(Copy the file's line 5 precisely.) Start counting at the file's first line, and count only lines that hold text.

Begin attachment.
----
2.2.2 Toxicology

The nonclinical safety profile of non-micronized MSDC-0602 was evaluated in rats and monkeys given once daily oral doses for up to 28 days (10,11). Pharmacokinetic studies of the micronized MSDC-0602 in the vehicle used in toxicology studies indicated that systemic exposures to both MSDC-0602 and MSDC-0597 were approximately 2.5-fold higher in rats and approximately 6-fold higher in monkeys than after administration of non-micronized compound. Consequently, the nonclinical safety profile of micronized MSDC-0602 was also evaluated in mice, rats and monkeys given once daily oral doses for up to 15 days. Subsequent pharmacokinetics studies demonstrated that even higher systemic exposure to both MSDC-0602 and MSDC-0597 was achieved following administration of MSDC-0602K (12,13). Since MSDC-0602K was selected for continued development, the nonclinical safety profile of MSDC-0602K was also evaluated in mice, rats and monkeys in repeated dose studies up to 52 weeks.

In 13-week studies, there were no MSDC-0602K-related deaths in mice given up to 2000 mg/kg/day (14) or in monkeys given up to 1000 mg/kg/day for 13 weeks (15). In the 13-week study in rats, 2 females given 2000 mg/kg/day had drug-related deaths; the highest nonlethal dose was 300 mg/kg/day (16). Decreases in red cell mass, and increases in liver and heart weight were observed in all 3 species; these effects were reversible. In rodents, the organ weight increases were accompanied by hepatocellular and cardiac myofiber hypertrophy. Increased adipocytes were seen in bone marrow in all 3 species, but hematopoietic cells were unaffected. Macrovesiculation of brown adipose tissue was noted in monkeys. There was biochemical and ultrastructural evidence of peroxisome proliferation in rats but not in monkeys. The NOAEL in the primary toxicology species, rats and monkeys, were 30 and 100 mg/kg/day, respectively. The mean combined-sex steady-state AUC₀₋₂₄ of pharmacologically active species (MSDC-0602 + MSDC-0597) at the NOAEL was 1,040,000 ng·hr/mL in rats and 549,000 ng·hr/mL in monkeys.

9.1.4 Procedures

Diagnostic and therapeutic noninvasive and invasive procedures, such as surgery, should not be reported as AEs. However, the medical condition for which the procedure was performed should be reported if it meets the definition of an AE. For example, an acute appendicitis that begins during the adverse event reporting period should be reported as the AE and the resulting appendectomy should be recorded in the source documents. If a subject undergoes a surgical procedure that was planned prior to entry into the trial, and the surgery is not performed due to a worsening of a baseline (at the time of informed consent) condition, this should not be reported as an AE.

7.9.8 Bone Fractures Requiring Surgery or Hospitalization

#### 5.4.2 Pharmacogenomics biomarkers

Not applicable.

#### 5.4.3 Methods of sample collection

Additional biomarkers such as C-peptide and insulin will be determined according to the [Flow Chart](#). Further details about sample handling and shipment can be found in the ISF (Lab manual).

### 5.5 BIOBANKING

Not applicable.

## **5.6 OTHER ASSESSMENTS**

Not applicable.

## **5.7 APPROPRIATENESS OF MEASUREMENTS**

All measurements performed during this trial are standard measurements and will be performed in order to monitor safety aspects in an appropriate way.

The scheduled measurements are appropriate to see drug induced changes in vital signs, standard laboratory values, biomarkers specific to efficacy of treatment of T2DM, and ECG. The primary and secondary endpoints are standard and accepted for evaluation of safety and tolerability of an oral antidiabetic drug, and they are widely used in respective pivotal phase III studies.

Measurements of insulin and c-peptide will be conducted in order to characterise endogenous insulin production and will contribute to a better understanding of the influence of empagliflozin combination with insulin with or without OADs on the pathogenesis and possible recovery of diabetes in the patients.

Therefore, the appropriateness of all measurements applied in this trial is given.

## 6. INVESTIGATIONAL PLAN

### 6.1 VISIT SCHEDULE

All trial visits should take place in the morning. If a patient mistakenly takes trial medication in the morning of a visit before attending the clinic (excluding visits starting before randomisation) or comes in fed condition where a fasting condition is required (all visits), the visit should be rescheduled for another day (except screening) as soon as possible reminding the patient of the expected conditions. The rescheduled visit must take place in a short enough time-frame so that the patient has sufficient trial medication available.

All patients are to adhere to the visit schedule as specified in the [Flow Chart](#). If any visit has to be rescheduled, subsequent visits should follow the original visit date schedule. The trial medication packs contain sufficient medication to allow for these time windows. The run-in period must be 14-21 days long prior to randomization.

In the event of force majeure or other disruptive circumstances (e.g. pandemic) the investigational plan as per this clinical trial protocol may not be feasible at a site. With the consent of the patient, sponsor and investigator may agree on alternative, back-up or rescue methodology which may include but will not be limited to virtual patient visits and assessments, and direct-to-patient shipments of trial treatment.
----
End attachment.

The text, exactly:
Diagnostic and therapeutic noninvasive and invasive procedures, such as surgery, should not be reported as AEs. However, the medical condition for which the procedure was performed should be reported if it meets the definition of an AE. For example, an acute appendicitis that begins during the adverse event reporting period should be reported as the AE and the resulting appendectomy should be recorded in the source documents. If a subject undergoes a surgical procedure that was planned prior to entry into the trial, and the surgery is not performed due to a worsening of a baseline (at the time of informed consent) condition, this should not be reported as an AE.